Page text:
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What is illegal video recording?

Illegal video recording is taking videos without permission or otherwise capturing videos in a way that violates any prior agreement. That means filming or screen-recording content you don’t have permission to film.

Illegal video recording might take place for personal use. However, it’s often done so the person recording can distribute their illegal footage, for free or otherwise. They might share the videos privately or make them publicly available online.

When do people illegally record videos?

There are plenty of occasions that people take advantage of to record videos illegally. Perhaps the most obvious example is in cinemas. Whenever you go to see a movie, you’re expected to put all devices away, especially video equipment. This is partly to prevent you from taking videos without permission. Of course, unless you run a movie theatre, you’re unlikely to experience this type of illegal video recording firsthand.

In business terms, people might illegally record videos during calls or conferences. If your small business phone services offer you the chance to speak to customers or team members via video calls, you may find employees creating personal records of those videos. They might then make them less personal by sharing them online.

Businesses might also host events that are susceptible to illegal recording. For example, speeches and workshops could be recorded without the hosts’ or participants’ knowledge or consent. In short, if there’s an event happening, either virtually or in person, it’s always possible that illegal recording might take place.

There are various legal implications of illegal video recordings. Some of the most common can be categorised into the following 4 types:

1. Fines and prison sentences for copyright infringement

Depending on the contents of the video that’s being recorded, there’s a chance of being prosecuted for copyright infringement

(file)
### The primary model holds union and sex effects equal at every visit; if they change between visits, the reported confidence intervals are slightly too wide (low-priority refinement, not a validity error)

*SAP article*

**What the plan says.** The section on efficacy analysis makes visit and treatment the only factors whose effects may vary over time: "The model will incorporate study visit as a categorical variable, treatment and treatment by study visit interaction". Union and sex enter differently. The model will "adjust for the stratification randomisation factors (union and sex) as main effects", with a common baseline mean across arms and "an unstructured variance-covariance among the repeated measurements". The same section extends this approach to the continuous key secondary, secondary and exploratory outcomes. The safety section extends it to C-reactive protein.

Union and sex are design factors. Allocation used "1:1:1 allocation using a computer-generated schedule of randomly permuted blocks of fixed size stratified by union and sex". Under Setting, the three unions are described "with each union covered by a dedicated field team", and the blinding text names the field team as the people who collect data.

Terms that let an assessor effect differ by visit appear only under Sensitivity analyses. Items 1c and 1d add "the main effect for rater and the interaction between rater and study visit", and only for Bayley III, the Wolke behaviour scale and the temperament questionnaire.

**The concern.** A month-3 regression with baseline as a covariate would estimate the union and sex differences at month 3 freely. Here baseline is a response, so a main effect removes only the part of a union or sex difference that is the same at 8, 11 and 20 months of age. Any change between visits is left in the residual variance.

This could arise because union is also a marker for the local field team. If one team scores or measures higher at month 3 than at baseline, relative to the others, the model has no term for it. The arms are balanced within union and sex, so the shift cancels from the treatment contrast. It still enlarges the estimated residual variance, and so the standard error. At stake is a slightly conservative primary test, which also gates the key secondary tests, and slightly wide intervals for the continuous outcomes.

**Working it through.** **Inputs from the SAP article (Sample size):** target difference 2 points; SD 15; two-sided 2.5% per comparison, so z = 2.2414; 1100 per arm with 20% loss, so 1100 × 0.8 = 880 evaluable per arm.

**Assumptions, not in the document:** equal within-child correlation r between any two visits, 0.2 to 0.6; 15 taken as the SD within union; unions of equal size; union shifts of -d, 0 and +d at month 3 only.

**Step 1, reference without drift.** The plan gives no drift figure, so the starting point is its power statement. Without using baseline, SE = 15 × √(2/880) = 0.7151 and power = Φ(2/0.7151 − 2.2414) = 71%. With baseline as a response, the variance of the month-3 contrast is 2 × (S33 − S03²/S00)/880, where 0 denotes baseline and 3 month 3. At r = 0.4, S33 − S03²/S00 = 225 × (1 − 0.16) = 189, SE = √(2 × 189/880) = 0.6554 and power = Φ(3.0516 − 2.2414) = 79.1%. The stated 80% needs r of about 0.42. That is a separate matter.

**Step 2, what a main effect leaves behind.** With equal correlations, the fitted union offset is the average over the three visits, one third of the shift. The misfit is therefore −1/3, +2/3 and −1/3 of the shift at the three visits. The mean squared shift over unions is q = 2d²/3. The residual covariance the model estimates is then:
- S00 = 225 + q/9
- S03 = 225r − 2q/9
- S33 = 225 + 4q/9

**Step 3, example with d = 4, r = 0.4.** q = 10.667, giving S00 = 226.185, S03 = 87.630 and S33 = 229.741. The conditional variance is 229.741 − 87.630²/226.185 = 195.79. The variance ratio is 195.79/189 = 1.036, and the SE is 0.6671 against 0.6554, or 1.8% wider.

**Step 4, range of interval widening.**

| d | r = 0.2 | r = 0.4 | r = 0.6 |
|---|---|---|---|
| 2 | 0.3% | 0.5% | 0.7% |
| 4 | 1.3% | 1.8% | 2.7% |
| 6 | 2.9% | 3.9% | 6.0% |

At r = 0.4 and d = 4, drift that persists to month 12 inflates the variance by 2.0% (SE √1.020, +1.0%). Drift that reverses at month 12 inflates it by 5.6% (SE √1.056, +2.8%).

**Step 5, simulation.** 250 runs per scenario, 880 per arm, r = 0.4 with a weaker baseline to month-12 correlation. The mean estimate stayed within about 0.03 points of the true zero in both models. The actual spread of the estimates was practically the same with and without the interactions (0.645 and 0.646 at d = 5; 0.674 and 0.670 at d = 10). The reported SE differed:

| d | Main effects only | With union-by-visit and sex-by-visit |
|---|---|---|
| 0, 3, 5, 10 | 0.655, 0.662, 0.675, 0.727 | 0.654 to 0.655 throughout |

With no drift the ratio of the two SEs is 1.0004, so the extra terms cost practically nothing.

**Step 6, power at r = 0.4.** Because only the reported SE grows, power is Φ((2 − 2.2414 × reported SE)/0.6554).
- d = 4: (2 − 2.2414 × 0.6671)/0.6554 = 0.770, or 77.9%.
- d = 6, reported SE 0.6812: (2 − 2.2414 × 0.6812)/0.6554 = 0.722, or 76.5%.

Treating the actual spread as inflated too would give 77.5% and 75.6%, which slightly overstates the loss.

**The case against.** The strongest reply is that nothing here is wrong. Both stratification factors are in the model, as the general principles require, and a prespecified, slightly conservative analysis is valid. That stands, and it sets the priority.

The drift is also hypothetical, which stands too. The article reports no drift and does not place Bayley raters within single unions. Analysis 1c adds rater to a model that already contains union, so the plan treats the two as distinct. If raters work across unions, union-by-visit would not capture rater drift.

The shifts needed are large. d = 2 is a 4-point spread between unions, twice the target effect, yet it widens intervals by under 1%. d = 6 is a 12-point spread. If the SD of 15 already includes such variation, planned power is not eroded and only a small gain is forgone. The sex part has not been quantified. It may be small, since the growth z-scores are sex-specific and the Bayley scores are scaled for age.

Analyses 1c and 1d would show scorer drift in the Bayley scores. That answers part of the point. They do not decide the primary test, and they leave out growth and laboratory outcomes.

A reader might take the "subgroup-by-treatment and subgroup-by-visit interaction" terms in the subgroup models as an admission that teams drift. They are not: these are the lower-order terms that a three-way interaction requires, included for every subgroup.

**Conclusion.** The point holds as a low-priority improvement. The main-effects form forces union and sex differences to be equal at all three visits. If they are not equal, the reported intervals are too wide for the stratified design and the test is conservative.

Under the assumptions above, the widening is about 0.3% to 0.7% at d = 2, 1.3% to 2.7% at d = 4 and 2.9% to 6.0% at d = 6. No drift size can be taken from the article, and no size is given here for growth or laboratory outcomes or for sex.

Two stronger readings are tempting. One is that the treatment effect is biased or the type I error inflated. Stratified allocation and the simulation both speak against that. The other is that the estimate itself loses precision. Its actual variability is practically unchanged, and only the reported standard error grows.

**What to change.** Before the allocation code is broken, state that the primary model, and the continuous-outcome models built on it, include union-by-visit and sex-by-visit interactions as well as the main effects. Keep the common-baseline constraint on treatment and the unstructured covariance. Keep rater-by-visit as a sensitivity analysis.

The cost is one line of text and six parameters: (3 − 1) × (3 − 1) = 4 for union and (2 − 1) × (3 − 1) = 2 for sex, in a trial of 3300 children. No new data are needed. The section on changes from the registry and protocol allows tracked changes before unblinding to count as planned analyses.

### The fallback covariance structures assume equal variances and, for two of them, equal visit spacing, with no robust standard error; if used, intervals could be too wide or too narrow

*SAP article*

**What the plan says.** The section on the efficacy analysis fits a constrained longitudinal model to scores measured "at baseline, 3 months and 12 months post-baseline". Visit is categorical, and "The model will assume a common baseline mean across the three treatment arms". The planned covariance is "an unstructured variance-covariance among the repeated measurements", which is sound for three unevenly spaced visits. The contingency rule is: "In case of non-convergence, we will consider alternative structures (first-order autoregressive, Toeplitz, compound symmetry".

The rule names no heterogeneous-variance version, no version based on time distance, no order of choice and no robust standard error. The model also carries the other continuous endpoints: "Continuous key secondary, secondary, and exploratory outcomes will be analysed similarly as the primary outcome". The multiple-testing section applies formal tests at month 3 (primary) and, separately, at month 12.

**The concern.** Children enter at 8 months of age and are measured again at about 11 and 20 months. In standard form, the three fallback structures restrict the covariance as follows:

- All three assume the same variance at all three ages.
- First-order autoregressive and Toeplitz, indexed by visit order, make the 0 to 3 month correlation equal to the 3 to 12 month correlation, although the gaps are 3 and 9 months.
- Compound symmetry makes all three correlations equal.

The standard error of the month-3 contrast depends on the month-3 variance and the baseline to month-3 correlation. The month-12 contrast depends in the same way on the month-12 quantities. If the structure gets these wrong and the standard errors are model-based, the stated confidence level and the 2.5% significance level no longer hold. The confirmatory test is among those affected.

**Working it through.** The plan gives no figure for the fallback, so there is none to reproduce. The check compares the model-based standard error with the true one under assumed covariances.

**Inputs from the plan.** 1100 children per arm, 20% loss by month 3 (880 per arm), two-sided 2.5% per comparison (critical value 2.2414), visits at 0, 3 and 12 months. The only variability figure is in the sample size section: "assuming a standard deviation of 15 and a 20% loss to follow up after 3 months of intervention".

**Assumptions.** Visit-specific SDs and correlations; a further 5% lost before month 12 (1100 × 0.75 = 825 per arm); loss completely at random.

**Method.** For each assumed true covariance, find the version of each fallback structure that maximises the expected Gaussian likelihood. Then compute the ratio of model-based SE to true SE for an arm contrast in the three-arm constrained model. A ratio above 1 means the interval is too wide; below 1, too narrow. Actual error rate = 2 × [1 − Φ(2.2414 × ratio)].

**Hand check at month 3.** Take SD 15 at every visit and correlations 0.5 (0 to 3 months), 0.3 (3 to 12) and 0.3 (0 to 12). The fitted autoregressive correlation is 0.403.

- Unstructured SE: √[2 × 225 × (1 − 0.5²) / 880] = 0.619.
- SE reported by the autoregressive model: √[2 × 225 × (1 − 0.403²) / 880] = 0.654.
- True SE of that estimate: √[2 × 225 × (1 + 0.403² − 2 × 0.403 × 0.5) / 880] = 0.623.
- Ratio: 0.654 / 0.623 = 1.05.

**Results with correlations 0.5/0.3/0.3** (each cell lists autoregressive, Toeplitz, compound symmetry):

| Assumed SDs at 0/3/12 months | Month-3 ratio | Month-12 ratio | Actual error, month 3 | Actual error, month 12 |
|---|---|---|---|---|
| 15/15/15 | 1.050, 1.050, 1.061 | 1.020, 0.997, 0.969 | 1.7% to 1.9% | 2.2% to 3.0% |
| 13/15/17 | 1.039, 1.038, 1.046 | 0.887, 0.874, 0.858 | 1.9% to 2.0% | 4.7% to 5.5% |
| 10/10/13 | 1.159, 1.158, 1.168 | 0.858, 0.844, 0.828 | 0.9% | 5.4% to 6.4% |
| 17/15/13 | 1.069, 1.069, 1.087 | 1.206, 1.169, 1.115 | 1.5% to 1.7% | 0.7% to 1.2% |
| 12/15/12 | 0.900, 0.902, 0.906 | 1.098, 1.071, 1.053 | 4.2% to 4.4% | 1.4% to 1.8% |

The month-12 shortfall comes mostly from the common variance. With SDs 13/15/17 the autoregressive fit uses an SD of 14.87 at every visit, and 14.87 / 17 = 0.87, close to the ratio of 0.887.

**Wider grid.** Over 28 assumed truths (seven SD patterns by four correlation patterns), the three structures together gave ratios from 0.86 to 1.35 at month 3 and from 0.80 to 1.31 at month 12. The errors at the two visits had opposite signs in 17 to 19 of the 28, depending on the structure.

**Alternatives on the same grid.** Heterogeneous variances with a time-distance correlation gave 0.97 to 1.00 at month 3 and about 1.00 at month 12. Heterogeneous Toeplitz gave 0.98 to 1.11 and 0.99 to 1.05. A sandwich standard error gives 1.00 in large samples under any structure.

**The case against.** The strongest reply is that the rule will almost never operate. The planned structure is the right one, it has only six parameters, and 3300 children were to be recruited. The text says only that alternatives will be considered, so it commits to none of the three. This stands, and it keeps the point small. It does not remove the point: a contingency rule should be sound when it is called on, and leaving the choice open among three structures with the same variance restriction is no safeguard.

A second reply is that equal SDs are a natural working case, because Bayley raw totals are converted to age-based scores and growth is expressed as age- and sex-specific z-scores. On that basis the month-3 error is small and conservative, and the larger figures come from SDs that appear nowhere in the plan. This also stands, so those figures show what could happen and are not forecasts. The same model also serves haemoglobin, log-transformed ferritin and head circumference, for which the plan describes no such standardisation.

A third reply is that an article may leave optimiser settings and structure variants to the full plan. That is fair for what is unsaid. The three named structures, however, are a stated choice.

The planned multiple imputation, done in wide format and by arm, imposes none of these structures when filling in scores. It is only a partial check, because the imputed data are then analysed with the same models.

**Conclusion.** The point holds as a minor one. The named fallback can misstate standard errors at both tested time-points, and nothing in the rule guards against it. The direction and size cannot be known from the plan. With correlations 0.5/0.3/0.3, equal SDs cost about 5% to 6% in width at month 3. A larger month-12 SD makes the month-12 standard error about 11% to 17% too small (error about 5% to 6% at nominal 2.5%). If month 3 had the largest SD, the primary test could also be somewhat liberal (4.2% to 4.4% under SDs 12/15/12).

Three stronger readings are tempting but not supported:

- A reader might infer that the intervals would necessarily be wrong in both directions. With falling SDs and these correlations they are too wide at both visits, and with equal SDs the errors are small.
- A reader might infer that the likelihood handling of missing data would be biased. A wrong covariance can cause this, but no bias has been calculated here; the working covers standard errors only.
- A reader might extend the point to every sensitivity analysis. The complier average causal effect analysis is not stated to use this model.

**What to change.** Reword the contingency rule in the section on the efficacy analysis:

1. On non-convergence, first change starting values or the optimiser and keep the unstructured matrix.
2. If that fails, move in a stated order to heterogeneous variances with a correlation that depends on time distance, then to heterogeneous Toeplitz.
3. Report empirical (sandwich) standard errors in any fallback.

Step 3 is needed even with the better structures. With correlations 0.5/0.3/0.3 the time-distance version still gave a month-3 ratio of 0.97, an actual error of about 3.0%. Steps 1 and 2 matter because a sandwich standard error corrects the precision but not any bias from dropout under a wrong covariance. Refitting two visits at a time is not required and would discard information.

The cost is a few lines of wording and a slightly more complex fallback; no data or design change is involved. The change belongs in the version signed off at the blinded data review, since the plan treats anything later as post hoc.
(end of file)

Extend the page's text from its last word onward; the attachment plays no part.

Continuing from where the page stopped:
While copyright infringements are predominantly a civil matter, they can occasionally be treated as criminal matters in the magistrate’s court (which can result in fines of up to £50,000 and 6-month prison sentences) or the Crown Court (which can result in maximum prison sentences of 10 years and unlimited fines). Creators can also bring claims for compensation if the use of the content has led to a financial loss for them.

Let’s use the example of a business event where someone is giving a talk. If that person is presenting content from a book they wrote and a third party records that presentation without the speaker’s permission, they’re violating the copyright that the speaker holds in the book and might be prosecuted. Likewise, if a speaker is presenting about the contributions they’ve made to your business, those ideas may well be their intellectual property (IP). That means that filming and distributing them without the speaker’s permission is also IP infringement. This gets particularly severe when the illegally recorded footage is distributed and made available to others, especially if the content is put behind a paywall.

For more information, read How to avoid copyright infringement.

2. Privacy and data protection

In the UK, it isn’t illegal to film someone in a public place without their consent unless the video is recorded for nefarious purposes. There is no expectation of privacy in a park or the street, for example. 

Article 8 of the European Convention on Human Rights (ECHR) confers on everyone a right to respect for their private and family life. This right can potentially help a person protect their image rights if they can demonstrate that their right was breached (eg if a video was taken in a private setting where they had an expectation of privacy). Places such as shopping centres, restaurants or museums may appear public but are, in fact, often regarded as private. 

In these situations, it’s best to get all parties you record to sign Model release forms to avoid facing any legal action. Moreover, content (such as videos or photos) featuring identifiable individuals is considered personal data, which is protected in the UK under the country’s data protection regime. This data protection regime gives certain rights to individuals whose data is being collected. It also imposes legal obligations on those who collect them (eg your business).

For more information, read Model release letters, Image rights, and Human rights law.

3. Damages for IP infringement for using copyrighted music without a licence